Ave. Ninos Heroes, one block before the main square, serves up designer
style cuisine every night but Sunday. For Italian food, try Palapa Pizza
on the square; there’s sushi Mexican style at Hola Asia, El Pirata for
great local eats like tacos, enchiladas, empanadas, and salbutes – Mayan
fair you’ll love – plus even hamburgers and fries. The food is tasty with
great prices and it has a view of the town park.
Pelicano’s – on the beach with a large
palapa roof – is known for its seafood. In recent years the wait staff has
become quite complacent; we suggest you count your cervezas when you get
your check. Across the street is a cute Italian deli with great salads,
sandwiches, cappucino, drinks. Spaguettino is a couple blocks north of the
square, with tasty Italian eats and a large variety of wines, nice
atmosphere. El Café d’Amancia is good for coffee, light meals or snacks,
on the square. El Viejo Pescador is owned by the fishermen’s cooperative,
and we hear there is good fresh fish nightly. El Tio’s, down below, is a
local eatery with tacos, empanadas, salbutes, very cheap. Another local
spot is Tuch T’lan (“the rabbit” in Mayan) with daily specials at
unbelievable prices for authentic Yucatan food. Both Ojo de Aqua Hotel and
Casita del Mar have small restaurants as does La Ceiba Hotel.
Every Wednesday there is a traveling
vegetable vendor who sets up a booth on the town square – with fresh,
tasty veggies and fruits. There is the tortilleria where for a few pesos
you can get a kilo of fresh hot torts – bring an empty stomach! – on Ave.
Ninos Heroes, not far from John Gray’s Kitchen. Scattered throughout town
are little tiendas, or stores, selling soft drinks, beer, snacks, and on
the town square is Casa Martin Super Market where you can find most any
food or liquor item you might need. An ATM is there also. The town has two
money exchanges and two internet spots – for checking your email, right
near the town square, next to the liquor store. Computer Tips Internet
also sells office supplies.
In case of medical emergency, there is a
Medical Clinic just down the street from Hacienda Morelos Hotel. A local
doctor is usually on call. In Mexico, medical students can receive tuition
assistance by working off their loans in small town clinics like the one
in Puerto Morelos. So, this is a good spot to get help with Moctezuma’s
Revenge, but not a good spot if you are having cardiac arrest. There is an
American Hospital behind American Express and a large new medical center
in Cancun near J.C. Penney’s at the Mall of the Americas for more extreme
As for shopping, Puerto Morelos has an
Artisan’s Market with about 20 booths displaying and selling items such as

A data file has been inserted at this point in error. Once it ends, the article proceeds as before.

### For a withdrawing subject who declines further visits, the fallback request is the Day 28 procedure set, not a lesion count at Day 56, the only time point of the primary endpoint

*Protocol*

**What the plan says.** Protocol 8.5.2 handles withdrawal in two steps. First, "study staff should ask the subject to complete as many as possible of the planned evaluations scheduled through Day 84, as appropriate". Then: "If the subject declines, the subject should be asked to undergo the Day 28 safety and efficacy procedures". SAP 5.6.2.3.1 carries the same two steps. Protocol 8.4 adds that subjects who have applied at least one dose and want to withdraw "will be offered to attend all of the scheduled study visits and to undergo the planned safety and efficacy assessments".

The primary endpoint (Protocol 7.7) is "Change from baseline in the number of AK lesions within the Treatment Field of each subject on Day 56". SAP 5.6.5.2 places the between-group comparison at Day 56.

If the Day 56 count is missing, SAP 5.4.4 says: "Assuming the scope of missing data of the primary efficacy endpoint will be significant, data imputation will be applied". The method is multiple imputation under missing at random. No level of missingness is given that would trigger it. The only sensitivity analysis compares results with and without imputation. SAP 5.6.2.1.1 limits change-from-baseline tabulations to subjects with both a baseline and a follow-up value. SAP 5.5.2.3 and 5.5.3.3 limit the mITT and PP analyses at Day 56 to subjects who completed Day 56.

hammocks, local clothing, hats, arts and crafts, and jewelry. The Tee
Shirt Shop next to El Pirata has great tee shirts and lots of nice
souvenirs. Don’t forget to stop in the bookstore, Alma Libre Libros, for a
page-turner for the beach, right on the square.
For things to do around Puerto Morelos,
check out Dr. Alfredo Barrera Marin Botanical Gardens, 65 hectares of
semi-evergreen tropical forest surrounded by Puerto Morelos’ mangroves. An
abundance of native plants and trees are here, all clearly identified by
their Latin and Mayan name. A small pyramid site sits at the back of the
reserve, along with a replica of a Mayan village, created by Sylvia, the
curator, who has donated years of time to this facility. She has also
planted a Mayan herb garden. Howler monkeys sometimes pass through the
jungle part of the reserve late in the day, if you are lucky enough to
spot them. The gardens are also alive with countless birds of Quintana
Roo’s tropical forests. This is a very popular spot for bird watchers, so
bring your binoculars, pack a lunch, and make an afternoon of it.
Donations are accepted at the gardens, and we strongly urge you to be
generous. The botanical gardens are two kilometers south of town, an easy
walk or a short cab drive.
Puerto Morelos is actually a town divided
by Highway 307. In 1988 when Hurricane Gilberto ravaged the area, around
60 feet of new sand was deposited on Puerto Morelos’ beaches from the
storm. In Mexico,
squatter’s rights prevail, and if someone
remains on previously unacknowledged land for 60 days, they may lay claim
to the property. After the hurricane, squatters came from all over
Quintana Roo to lay claim to this new beach.
But just days before this came to pass, the
PRI sent in troops to relocate the squatters to jungle land on the other
side of Highway 307. Land grants were bestowed on the squatters, and
today, La Colonia is the other half of Puerto Morelos. If you are
hankering for a true Mexican style pueblo, check it out. It has a town
square, a church, a school. Prices tend to be lower at La Colonia
restaurants and small vegetable stands. It’s a good place to practice your
Spanish or buy a BBQ chicken grilled on mesquite for $5.00US. Delicious!
Puerto Morelos has experienced great growth
in the past few years in the real estate market. Unlike Playa del Carmen
which stretches for kilometers both north and south, Puerto Morelos is
surrounded by mangroves, so there is a limited amount of land for sale.
Most beach-front land is now sold, but there are houses for sale
throughout the town. Check with Vicky Sharp for what’s still available at
(998) 871-0112 or
firstname.lastname@example.org or Marcela Diaz at (998) 845-8725 or
When you’ve explored Cancun and Playa del
Carmen and are still looking for that quiet getaway spot that seems just
out of reach, check out Puerto Morelos. If you settle into the town’s
relaxed lifestyle and start to feel comfortable, watch out. Because next
thing you know, you’ll be moving there. That’s what happened to me!